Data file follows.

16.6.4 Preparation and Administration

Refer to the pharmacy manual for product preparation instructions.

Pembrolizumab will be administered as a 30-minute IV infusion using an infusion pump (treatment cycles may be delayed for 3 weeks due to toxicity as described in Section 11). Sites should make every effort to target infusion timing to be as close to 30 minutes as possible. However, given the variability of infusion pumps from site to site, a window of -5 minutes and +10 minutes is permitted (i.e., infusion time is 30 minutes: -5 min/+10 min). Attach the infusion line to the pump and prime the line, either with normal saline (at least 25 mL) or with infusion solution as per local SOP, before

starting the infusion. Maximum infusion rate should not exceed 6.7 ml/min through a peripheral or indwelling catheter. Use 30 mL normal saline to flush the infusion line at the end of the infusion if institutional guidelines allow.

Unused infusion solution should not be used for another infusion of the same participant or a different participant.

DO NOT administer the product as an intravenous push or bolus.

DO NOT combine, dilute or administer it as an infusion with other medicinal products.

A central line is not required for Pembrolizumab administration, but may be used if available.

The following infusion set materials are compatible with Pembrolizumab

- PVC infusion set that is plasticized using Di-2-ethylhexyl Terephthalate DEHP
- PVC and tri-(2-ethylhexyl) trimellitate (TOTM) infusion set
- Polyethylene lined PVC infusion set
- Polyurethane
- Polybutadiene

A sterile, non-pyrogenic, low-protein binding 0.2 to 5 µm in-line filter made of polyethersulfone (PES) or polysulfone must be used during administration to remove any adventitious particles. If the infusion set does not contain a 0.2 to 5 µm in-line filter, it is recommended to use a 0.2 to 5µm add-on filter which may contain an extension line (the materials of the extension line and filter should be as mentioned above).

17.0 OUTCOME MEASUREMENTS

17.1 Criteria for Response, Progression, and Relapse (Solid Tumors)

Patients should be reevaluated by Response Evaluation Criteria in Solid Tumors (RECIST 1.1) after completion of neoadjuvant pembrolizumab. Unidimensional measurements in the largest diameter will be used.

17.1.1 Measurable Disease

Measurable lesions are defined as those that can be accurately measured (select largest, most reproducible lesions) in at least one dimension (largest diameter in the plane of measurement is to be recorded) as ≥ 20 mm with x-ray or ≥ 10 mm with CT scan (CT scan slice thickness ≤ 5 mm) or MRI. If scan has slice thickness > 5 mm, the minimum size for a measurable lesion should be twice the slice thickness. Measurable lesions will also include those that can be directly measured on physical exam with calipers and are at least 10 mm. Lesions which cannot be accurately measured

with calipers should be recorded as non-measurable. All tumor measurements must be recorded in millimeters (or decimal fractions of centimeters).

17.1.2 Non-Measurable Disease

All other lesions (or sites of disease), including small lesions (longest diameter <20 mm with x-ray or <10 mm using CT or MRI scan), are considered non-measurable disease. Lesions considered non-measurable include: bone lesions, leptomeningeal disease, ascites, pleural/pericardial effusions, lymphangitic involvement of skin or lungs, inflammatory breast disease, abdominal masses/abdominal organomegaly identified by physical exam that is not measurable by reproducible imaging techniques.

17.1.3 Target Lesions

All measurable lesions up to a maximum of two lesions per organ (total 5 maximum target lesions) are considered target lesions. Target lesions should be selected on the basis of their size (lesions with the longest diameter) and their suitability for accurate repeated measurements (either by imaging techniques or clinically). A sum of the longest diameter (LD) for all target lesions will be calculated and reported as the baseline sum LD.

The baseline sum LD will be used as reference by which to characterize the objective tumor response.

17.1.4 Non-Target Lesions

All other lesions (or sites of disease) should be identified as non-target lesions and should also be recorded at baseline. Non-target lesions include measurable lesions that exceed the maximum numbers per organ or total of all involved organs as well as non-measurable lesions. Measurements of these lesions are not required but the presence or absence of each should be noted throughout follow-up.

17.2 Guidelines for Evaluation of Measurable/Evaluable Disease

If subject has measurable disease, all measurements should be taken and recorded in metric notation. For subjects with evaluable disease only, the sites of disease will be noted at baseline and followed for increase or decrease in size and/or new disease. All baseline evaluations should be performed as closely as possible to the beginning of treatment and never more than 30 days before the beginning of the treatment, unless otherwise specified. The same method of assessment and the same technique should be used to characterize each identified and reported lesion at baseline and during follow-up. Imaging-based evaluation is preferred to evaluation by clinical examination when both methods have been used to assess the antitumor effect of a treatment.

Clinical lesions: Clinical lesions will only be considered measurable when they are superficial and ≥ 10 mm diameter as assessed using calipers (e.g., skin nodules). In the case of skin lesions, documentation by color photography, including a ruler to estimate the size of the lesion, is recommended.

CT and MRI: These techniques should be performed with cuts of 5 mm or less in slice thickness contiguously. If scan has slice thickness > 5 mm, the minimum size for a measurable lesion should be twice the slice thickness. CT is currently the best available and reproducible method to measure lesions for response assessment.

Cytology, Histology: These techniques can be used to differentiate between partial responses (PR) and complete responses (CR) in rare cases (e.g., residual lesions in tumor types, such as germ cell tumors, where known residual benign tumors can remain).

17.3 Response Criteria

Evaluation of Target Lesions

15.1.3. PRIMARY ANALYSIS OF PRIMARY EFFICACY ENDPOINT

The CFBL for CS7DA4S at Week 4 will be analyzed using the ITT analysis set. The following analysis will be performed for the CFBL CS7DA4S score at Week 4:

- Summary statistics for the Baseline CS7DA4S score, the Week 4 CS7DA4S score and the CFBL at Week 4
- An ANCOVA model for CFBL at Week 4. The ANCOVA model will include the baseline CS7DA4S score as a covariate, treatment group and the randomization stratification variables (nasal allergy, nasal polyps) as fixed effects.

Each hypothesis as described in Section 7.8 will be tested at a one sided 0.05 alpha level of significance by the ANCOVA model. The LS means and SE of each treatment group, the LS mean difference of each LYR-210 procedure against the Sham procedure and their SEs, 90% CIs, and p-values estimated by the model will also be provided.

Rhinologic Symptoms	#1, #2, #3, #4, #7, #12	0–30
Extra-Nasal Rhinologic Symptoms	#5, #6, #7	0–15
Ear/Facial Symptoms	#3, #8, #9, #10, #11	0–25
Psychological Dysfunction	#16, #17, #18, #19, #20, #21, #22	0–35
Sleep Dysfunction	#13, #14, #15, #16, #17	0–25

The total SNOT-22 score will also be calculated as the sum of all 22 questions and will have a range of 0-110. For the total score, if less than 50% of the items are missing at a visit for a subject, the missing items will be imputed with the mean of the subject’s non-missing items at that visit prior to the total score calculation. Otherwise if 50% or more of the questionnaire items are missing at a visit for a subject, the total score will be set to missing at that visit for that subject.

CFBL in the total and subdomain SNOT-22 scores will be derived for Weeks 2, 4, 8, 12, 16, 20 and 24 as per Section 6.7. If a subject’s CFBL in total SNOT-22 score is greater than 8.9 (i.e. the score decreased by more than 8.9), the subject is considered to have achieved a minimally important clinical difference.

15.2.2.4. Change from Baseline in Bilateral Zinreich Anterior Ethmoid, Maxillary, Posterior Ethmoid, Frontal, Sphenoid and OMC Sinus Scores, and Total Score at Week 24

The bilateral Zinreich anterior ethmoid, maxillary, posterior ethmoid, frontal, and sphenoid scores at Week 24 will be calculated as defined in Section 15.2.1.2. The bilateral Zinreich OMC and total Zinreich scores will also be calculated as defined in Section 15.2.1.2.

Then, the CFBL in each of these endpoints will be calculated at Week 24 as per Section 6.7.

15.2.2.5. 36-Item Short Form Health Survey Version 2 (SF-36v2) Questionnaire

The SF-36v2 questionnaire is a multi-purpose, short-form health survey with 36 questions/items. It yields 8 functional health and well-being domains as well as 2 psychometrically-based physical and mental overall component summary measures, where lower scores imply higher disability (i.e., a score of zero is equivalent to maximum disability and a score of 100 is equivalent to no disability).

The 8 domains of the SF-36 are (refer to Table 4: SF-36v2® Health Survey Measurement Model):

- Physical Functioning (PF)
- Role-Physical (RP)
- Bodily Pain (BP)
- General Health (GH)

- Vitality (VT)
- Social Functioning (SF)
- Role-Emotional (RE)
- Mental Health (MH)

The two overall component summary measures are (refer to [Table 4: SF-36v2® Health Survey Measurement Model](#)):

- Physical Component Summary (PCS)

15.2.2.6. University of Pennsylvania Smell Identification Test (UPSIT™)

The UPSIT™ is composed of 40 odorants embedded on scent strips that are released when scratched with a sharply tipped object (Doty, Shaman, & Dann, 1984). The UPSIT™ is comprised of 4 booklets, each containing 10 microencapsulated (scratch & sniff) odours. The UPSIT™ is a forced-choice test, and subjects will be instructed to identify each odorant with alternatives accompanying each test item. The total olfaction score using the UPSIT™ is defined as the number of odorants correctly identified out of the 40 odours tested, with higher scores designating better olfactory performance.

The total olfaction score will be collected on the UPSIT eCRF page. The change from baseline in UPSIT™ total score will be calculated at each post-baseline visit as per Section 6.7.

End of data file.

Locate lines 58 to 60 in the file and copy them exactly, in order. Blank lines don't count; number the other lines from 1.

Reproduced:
- Vitality (VT)
- Social Functioning (SF)
- Role-Emotional (RE)